I scanned this cafeteria napkin to use as a texture overlay on the design.

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Sketches and Notes

ConceptMap_Skatedeck_DMA179

Concept Map

Notes I made on the assignment specs.

Notes I made on the assignment specs.

My observations about the workflow in DMA179 ^_^

My observations about the workflow in DMA179 ^_^

Burnlist for courses, complete with doodles

Burnlist for courses, complete with doodles

Brainstorming

Brainstorming

More brainstorming

More brainstorming

Possible logo positions

Possible logo positions

Design concepts.  All right reserved by Popinjay Design.

Design concepts. All right reserved by Popinjay Design. I got concerned about the message I was sending in the design with the woman holding the broom, and in the end decided to avoid the sensitive issue of race, since I didn’t have time to seek out critiques from various sources.

More design concepts

More design concepts

Layouts for the hairspray design.  All rights reserved by Popinjay Design.

Layouts for the hairspray design. All rights reserved by Popinjay Design.

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Research:  Source Images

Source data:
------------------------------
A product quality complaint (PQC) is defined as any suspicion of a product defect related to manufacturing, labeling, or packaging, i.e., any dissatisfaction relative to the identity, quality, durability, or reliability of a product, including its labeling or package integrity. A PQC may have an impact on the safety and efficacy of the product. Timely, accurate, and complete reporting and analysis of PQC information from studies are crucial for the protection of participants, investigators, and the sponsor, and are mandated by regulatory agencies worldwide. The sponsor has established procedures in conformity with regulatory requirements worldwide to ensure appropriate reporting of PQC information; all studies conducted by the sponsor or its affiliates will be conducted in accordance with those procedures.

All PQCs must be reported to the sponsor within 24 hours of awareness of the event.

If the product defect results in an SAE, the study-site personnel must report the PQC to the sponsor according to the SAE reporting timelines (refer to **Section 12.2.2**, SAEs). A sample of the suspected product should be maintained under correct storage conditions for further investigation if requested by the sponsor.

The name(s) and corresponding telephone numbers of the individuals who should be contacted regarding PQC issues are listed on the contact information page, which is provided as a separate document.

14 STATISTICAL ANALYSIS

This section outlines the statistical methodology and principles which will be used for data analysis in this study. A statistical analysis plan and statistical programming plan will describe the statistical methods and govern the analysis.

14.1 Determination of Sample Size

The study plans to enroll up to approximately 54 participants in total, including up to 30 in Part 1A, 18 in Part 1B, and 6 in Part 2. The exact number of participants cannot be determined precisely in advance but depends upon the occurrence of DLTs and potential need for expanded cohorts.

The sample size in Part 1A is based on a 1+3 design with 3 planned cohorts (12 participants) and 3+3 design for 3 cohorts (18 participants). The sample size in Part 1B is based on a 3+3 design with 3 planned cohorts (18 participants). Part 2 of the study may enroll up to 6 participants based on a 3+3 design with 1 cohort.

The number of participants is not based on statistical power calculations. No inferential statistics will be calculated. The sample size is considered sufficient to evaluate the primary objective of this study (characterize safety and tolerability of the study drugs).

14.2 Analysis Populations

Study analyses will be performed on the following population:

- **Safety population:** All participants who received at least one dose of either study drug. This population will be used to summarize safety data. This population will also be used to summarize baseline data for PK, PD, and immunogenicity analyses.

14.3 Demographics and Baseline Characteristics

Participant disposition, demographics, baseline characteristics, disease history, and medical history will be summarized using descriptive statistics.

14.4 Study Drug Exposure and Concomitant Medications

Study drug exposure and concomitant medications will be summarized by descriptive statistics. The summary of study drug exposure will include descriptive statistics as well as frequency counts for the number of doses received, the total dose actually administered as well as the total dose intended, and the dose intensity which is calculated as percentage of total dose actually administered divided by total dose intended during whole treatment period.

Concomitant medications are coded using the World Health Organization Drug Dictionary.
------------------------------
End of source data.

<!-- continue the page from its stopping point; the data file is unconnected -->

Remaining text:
I ended up taking my inspiration from Andy Warhol and used this image to create my colour palette. Art by Andy Warhol.

Art by Andy Warhol.

In the end I took my inspiration from Andy Warhol and used this image (left) to create my colour palette. I traced the photograph below in Illustrator to create my hairspray skate deck design for the movie “Hairspray”.

Traced this image in Illustrator to create my hairspray skate deck design for the movie "Hairspray".   Image courtesy of Roadsidepictures and the American Museum of Packaging.

Image courtesy of Roadsidepictures and the American Museum of Packaging. www.flickr.com

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Research: 50s and 60s Advertising

Ads I looked at when researching styles I liked – and messages I didn’t want to emulate:

twitter-old-school-ad

Image courtesy of The Laughing Squid and Twitter. http://laughingsquid.com

Image courtesy of The Laughing Squid and Facebook. http://laughingsquid.com

Image courtesy of Business Pundit.

Image courtesy of Business Pundit. I definitely do NOT endorse this message (above).  I’ve included these ads because I think in researching art styles from particular times, it’s important to be aware of the attitudes that were embodied in those art styles, and the references you are making when you use them. http://www.businesspundit.com

Image courtesy of Cover Girl Fashions.

Image courtesy of Nancy Zonga and Cover Girl Fashions. http://www.pinterest.com

Image courtesy of Vintage Ad Browser and Viceroy.

Image courtesy of Vintage Ad Browser and Viceroy. http://www.vintageadbrowser.com

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Research:  Skatedeck Designs

Getting a feel for the market:  http://www.skateboardermag.com.